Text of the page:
Denver Phil Enjoys Life at the Mountain Top
By Marc Shulgold
The Denver Philharmonic is barely two-thirds through the current season, but things are looking pretty good. In fact, very good, reports first-year music director Lawrence Golan. “We already broke the record for season attendance,” he says. “All but one concert (in KPOF Hall) has sold out. In fact, we’ve gone beyond capacity.
Each night, we’ve doubled what is considered a good house.”
Chances are great that the place will be packed once again on Friday, April 4, when Golan and the DPO present a concert titled “New Formations & Mysterious Mountains.” The theme – and Golan has assigned themes to each DPO program this season – revolves around mountains. Opening with Mussorgsky ‘s familiar Night on Bald Mountain, the concert continues with French composer Vincent d’Indy’s Symphony on a French Mountain Air (with pianist Joshua Sawicki as soloist) and Alan Hovhaness’ evocative Mysterious Mountain, concluding with the Denver premiere of Boulder composer Jeffrey Nytch’s Symphony No. 1, subtitled Formations.
That’s quite a handful for a mostly-amateur community orchestra, but Golan knows that the players are up to the challenge. “This orchestra has been making tremendous strides,” he observes. “The artistic level has been going steadily up – and the full houses inspire the musicians to get even better.” In his rookie season as DPO music director, the nationally respected, University of Denver-based conductor modestly declines to take all the credit.
We’ve benefited from new branding, from a redone Web site, from e-mail blasts and other marketing methods created by the Ligature Creative Group,” the conductor points out. “Plus, we have a very involved board and administration.” The idea of branding an orchestra may seem a curious concept to some, but Golan insists that it can make a difference. “We’re advertised as a casual, young, hip orchestra, and it has resonated with our audiences.”
Beyond the fact of full houses is the striking age range of those DPO attendees. “We have babies, toddlers, school-age kids, teens, all the way up to grandmas,” Golan says. He credits social media for opening up the doors to the young folk. And once they’re in the hall, social media continues to engage them.
Unlike most other performing arts groups, the DPO not only permits in-concert tweets, it encourages them. And it says so, right there on the ensemble’s Web site (denverphilharmonic.org). “Tweet Your Heart Out,” is the heading on the “Plan Your Evening” page. Associate conductor Kornel Thomas sends out tweets about the performance in progress, inviting responses from fellow tweeters. What’s more, those so inclined are invited to “follow along, share and interact with us and other concert-goers.” Everyone is asked to include the hashtag #DPOtweets.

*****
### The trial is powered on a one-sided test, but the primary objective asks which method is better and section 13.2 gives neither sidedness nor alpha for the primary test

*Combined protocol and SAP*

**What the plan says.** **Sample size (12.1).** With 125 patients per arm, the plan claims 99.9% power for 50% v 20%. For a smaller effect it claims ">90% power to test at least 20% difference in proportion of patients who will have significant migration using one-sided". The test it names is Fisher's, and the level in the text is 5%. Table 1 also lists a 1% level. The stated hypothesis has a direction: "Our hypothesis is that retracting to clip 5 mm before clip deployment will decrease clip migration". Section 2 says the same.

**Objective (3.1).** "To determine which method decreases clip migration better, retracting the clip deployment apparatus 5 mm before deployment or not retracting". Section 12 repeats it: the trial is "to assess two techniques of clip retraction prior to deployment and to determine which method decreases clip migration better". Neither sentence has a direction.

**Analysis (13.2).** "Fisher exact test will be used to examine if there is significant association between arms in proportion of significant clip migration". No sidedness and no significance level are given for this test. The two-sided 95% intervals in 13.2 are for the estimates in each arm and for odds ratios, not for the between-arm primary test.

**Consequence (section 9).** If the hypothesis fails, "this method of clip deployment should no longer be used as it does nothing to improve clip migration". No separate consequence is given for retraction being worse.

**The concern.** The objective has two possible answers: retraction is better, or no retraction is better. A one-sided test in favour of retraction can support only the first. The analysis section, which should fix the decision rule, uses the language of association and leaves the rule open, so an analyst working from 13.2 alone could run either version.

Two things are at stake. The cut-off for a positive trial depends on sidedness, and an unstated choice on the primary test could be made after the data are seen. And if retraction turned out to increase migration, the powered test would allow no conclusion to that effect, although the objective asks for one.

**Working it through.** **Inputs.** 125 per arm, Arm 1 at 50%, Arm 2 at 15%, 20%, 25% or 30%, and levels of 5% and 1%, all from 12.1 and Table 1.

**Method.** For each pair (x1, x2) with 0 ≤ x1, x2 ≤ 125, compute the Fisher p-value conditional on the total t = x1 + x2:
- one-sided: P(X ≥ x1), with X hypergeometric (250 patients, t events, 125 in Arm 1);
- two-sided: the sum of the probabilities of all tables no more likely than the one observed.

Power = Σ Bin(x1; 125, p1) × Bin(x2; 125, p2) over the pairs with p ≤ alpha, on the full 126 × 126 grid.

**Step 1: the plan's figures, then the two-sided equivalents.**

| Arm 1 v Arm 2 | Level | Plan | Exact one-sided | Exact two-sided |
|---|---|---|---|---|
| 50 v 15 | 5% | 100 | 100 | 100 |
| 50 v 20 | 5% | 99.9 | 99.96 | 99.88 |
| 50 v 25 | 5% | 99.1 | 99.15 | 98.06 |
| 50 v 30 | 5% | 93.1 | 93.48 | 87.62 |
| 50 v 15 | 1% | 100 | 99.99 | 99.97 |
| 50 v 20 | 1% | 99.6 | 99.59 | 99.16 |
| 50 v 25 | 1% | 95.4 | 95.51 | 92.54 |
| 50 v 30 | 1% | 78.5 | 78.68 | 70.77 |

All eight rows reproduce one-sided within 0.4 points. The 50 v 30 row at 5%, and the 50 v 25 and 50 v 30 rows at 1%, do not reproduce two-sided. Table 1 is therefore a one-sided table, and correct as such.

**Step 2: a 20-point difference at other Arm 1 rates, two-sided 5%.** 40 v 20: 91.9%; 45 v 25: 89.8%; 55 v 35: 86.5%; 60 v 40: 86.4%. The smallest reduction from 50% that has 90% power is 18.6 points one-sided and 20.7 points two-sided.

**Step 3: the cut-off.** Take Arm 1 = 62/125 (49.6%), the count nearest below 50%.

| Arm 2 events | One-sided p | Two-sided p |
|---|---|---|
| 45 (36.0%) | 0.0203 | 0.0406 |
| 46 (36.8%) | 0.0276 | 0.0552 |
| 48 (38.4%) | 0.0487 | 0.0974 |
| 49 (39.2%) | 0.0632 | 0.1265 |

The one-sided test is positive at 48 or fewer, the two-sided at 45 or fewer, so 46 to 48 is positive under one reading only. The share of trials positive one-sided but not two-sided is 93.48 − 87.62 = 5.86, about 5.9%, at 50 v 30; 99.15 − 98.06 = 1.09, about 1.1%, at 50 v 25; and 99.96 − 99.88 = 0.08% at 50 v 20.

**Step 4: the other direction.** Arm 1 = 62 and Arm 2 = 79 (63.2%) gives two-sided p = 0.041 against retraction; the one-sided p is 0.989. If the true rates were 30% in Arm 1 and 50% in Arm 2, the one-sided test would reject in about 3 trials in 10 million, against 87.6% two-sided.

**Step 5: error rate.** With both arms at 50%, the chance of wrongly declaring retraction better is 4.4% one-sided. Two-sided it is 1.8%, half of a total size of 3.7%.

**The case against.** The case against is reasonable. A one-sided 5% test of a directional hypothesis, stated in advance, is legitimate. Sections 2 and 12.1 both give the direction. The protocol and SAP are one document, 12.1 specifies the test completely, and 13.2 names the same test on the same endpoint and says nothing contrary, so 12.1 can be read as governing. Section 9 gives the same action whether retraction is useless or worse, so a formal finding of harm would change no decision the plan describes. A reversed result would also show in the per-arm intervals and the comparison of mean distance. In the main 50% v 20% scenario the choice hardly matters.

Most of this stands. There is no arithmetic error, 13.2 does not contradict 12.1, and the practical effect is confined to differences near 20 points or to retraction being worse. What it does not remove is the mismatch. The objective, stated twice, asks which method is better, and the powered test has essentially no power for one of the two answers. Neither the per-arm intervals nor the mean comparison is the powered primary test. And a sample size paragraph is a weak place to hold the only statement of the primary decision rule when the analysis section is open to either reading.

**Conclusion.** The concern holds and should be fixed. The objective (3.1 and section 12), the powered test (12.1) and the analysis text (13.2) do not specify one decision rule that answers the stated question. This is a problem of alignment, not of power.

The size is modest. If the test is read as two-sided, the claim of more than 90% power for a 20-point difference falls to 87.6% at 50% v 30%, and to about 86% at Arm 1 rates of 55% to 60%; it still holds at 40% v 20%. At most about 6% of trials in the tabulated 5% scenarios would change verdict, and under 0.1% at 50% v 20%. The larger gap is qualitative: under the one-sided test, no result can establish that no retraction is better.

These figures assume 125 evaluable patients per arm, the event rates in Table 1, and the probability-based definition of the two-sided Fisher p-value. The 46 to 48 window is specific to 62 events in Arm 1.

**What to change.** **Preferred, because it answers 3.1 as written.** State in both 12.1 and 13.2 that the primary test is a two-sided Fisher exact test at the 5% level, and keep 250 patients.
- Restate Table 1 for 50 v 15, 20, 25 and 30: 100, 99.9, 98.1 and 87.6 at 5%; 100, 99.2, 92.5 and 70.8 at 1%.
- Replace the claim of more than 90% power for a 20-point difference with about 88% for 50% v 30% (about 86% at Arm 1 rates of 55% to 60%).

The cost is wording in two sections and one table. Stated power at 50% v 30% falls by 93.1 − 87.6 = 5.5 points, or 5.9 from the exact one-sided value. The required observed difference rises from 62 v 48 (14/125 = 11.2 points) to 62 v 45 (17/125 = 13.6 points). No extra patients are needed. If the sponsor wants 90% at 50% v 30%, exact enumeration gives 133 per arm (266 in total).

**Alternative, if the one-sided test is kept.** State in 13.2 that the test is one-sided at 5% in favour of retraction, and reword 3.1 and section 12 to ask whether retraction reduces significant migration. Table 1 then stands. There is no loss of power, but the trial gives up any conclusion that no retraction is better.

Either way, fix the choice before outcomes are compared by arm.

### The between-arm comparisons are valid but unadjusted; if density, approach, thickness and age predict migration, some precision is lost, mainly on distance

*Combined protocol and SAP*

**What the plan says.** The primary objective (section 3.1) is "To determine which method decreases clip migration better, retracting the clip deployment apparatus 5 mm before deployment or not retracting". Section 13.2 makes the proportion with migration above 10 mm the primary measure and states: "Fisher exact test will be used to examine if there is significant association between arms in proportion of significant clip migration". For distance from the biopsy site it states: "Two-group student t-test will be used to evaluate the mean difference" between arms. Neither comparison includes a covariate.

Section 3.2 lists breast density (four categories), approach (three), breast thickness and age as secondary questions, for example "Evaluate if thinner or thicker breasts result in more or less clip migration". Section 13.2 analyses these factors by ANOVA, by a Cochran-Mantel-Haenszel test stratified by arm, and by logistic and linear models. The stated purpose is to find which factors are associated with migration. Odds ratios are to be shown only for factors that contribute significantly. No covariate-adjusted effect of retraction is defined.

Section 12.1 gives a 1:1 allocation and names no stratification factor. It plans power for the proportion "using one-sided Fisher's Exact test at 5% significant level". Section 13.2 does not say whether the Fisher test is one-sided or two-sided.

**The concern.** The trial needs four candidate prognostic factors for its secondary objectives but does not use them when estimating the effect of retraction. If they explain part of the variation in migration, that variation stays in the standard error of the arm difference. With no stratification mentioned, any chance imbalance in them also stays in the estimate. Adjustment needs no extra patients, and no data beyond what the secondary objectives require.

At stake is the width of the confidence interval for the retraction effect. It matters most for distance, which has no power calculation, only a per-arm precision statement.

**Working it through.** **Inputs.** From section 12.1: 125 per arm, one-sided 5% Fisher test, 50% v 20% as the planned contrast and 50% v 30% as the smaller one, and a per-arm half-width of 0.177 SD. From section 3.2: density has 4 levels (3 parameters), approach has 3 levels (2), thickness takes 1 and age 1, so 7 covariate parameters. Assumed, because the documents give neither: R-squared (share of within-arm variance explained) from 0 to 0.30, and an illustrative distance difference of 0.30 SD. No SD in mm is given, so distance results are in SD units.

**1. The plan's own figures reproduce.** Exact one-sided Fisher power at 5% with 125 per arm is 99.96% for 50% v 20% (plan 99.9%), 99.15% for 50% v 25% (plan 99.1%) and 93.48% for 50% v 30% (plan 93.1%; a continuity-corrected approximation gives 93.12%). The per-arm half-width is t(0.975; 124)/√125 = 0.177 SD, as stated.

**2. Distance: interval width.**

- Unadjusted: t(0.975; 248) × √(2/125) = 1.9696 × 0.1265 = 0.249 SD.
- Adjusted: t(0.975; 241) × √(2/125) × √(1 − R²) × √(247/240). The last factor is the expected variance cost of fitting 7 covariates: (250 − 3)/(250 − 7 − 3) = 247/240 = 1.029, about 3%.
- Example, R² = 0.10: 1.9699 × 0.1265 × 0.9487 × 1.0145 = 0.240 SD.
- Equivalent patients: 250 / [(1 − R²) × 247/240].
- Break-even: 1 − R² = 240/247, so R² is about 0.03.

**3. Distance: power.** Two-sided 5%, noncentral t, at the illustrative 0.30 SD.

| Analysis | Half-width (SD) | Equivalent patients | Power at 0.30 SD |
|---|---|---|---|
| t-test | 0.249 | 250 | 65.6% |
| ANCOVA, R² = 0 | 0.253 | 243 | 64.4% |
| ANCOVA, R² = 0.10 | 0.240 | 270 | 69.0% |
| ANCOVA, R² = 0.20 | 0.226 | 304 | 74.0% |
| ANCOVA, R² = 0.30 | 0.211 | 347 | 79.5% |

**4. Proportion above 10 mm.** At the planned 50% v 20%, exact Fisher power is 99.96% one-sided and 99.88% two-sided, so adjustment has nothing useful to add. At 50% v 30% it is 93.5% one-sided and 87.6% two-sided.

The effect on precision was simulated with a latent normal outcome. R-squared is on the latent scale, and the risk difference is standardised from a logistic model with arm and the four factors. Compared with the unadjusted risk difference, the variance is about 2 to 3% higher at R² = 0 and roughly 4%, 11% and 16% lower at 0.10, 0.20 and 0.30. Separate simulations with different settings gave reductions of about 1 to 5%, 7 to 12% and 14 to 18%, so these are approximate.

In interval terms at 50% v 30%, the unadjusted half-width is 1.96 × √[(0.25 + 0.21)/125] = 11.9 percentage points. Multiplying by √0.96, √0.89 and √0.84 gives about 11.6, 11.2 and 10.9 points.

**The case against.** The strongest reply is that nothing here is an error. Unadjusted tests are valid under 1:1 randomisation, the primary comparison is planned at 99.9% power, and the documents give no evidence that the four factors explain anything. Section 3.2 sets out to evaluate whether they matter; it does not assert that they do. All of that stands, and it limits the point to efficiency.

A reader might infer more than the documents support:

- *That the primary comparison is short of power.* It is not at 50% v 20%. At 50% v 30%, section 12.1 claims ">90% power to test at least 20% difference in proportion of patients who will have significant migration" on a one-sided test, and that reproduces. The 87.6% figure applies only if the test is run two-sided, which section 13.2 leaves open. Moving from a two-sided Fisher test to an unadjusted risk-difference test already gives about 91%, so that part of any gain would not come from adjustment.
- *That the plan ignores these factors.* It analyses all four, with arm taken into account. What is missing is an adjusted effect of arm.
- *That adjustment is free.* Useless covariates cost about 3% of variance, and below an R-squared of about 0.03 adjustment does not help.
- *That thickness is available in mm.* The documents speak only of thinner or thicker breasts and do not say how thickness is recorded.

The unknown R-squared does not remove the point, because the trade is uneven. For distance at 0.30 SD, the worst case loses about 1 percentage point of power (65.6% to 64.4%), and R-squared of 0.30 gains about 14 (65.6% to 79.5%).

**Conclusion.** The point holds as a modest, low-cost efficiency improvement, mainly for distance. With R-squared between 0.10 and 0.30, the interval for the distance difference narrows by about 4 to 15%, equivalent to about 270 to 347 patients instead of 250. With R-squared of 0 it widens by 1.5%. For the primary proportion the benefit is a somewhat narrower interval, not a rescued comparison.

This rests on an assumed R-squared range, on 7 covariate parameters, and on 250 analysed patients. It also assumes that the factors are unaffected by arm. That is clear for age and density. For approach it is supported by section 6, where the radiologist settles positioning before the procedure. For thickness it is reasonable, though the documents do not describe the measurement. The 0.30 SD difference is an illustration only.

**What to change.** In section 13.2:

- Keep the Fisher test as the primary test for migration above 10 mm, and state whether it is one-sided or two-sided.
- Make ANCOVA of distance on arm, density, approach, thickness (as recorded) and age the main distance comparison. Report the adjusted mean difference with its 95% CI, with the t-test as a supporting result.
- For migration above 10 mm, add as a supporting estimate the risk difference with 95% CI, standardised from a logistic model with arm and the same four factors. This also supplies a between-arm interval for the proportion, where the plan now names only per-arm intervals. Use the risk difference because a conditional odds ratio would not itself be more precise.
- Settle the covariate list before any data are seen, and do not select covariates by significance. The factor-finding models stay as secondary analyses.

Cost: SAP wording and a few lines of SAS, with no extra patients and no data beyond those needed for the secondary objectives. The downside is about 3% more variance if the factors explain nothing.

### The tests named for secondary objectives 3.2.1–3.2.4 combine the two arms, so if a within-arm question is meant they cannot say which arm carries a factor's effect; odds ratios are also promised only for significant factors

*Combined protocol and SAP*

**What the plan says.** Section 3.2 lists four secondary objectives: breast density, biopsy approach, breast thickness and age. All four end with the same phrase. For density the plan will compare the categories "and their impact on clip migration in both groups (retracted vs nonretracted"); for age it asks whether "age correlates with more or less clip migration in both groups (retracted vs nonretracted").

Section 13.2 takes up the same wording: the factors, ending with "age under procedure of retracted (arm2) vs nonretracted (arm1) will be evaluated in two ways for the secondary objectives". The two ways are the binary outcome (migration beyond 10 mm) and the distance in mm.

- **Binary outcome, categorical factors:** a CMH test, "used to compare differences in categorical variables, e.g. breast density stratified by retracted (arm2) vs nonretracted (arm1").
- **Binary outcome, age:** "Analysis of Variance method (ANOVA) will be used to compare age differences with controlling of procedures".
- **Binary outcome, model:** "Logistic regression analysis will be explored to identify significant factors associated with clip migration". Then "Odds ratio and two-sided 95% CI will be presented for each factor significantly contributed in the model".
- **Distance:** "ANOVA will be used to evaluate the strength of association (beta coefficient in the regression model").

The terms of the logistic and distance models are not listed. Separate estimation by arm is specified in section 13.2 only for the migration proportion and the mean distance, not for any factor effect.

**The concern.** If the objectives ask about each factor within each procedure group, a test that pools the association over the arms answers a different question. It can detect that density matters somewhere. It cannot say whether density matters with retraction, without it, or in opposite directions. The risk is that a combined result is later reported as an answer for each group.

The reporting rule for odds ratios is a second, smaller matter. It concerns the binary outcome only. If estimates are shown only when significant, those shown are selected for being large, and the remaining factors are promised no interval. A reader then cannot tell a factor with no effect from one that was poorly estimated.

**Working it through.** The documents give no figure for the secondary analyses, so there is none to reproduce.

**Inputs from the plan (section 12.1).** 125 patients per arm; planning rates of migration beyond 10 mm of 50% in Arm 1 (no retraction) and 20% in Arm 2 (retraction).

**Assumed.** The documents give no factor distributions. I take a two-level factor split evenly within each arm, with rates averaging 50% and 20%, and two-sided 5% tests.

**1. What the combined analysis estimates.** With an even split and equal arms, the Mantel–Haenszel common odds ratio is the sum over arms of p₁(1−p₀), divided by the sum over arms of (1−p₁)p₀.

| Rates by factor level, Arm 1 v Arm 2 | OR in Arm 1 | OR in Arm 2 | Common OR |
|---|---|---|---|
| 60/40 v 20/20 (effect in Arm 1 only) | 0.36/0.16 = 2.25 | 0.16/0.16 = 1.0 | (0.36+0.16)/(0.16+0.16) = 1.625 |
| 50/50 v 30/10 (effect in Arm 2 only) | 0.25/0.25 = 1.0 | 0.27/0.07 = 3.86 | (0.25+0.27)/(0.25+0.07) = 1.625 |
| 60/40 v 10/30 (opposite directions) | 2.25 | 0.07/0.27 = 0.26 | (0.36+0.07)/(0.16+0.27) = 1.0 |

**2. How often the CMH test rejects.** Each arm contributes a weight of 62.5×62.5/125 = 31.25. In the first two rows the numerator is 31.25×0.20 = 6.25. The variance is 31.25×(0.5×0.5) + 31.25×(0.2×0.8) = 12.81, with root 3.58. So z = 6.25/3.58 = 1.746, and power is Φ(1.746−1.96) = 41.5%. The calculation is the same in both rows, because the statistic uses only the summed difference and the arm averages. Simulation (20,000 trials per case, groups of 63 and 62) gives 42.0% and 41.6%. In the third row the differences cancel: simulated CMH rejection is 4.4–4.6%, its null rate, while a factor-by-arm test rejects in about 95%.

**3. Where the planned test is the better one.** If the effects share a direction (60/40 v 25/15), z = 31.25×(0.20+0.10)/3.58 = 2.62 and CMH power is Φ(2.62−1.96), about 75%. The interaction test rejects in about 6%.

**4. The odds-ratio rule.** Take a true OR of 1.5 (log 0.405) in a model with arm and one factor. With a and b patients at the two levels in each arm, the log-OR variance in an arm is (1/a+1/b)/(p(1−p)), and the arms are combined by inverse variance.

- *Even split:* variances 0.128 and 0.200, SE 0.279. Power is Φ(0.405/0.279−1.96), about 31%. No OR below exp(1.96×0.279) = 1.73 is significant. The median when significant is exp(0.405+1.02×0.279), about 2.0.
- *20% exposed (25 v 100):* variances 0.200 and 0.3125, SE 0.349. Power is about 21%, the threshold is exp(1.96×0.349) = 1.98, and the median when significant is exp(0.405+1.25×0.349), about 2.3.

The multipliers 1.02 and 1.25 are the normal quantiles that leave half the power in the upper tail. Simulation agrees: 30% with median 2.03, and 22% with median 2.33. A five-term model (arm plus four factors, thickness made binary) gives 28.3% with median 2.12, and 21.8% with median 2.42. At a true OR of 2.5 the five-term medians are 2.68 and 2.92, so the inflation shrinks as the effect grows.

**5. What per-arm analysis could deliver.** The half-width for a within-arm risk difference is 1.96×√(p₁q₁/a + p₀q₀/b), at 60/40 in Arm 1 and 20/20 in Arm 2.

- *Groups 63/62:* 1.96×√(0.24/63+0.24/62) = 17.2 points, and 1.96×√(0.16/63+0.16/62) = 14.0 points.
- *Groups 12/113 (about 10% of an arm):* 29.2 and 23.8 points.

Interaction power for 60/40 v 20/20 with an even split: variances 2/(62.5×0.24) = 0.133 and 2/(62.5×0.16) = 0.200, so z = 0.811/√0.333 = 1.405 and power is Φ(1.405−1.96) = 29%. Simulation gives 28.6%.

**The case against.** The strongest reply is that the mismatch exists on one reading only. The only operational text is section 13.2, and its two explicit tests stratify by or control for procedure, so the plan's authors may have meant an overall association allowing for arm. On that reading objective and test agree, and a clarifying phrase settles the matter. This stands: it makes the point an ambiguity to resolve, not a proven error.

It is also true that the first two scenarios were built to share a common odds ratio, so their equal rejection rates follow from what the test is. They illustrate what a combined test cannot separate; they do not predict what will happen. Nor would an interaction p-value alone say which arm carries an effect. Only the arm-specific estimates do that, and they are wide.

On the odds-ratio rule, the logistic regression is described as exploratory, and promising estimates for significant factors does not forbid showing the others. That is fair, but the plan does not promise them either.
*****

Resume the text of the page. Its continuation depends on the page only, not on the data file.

For those with social media fans with hyperactive thumbs, this is music to their ears. For those less-inclined to become thumbers, this might be a bummer. “We don’t want to alienate our older, core audience,” Golan assures. So far, so good, however. “Everyone has been real careful to keep their phones close in, so neighbors won’t be distracted. At year’s end, we’ll examine how it all went, and make a decision on whether to keep it, or maybe to assign a section just for tweeting next season,” he says.
The April 4 program offers an appealing mix of familiar, semi-familiar and totally unfamiliar music – the latter represented by the Nytch Symphony. A faculty member at CU Boulder, he wrote the piece for the Boulder Philharmonic, which premiered the work last October in a concert honoring the Geological Society of America’s 125th anniversary. Although the Boulder orchestra was the original commissioning entity, the DPO hopped on board early enough to become a co-commissioner. “Our board president (Jon Olafson) is friends with Jeff, and wanted us to get involved,” Golan notes. Naturally, the work fits right in with the concert’s theme. The Symphony begins with a depiction of the formation of the Rocky Mountains and continues on with a musical look at the Gold Rush era, complete with sand-filled miner’s pans.
Enhancing the audience’s experience with all this mountainous music will be a series of projected slides of mountain views submitted by members of the board, orchestra and DPO fans.
It’s hard to argue with the success the orchestra has enjoyed this season. And it’s hard to take issue with its successful formula: aggressive marketing, inventive programming, a well-respected man on the podium and greatly improved playing from the 70-plus musicians. Some may whine about the presence of those tweeting folks in the audience, but this younger crowd just might be tweeting themselves into becoming a new generation of concert-goers. Generating new supporters, after all, has become a tough mountain to climb for American orchestras.
Lawrence Golan will lead the Denver Philharmonic in concert at 7:30 p.m. Friday, April 4 in KPOF Hall, 1340 Sherman St., Denver 80203. Information: (303) 653-2407 or denverphilharmonic.org.